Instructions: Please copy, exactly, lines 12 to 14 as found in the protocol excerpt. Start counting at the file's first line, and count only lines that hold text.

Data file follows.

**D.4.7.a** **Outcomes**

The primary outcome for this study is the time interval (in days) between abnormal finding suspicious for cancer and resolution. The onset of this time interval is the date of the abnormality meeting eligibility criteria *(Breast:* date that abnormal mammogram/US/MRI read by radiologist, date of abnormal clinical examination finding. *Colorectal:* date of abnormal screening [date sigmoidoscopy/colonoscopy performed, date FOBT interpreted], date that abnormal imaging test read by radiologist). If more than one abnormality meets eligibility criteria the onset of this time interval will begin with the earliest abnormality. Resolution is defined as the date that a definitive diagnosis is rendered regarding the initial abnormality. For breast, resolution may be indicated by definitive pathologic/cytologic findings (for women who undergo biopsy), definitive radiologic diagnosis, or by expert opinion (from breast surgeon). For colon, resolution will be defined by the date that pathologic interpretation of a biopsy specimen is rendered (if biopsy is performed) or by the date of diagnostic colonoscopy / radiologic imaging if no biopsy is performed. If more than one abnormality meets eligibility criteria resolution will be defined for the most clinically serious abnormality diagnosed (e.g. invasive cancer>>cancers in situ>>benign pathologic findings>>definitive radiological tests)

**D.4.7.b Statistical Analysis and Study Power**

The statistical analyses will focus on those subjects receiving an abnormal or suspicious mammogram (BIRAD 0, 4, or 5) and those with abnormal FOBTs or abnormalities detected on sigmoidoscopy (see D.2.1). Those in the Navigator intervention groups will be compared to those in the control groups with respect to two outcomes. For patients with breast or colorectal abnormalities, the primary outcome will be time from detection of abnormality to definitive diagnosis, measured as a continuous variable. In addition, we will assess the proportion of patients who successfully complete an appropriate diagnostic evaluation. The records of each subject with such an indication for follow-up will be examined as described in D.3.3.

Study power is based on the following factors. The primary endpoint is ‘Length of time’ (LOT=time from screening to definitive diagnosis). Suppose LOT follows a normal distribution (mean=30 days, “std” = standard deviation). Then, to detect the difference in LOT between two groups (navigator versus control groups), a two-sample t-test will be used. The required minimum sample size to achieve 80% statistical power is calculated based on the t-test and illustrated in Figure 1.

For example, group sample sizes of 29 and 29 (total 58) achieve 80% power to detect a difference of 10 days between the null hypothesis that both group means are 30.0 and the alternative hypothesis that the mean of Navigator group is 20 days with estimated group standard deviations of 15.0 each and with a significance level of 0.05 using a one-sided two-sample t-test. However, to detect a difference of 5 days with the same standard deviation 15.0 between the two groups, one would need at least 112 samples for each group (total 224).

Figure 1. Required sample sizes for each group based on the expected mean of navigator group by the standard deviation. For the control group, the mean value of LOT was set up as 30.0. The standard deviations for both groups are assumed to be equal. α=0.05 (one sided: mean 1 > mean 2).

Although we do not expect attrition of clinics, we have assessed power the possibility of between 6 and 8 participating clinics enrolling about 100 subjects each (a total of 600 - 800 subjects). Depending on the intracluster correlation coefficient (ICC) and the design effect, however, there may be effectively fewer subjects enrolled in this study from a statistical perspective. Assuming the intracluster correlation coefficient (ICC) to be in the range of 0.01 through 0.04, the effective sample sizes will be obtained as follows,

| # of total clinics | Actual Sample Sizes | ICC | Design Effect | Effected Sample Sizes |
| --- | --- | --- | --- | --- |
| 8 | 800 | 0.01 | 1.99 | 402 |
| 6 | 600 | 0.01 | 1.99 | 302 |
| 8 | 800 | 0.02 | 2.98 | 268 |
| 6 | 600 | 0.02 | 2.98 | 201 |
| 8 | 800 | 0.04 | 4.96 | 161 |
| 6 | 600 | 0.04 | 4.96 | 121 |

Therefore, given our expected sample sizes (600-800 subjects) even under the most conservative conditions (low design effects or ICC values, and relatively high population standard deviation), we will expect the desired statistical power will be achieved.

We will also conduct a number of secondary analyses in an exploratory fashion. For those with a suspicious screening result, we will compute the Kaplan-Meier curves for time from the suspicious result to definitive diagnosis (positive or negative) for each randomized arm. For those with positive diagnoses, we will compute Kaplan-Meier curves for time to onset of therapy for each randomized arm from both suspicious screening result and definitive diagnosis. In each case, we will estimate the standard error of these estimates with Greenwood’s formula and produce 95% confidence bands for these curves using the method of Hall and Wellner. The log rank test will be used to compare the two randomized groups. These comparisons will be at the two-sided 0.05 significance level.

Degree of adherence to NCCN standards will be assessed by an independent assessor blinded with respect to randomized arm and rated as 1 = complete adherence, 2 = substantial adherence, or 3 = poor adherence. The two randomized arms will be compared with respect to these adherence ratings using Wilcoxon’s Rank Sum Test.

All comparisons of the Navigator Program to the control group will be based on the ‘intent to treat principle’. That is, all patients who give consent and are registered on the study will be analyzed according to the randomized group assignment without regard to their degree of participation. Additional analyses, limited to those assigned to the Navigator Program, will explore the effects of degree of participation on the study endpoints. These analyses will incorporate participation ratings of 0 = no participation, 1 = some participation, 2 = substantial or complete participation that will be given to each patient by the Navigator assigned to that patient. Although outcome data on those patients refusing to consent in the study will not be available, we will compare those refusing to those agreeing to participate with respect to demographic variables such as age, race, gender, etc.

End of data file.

| 6 | 600 | 0.01 | 1.99 | 302 |
| 8 | 800 | 0.02 | 2.98 | 268 |
| 6 | 600 | 0.02 | 2.98 | 201 |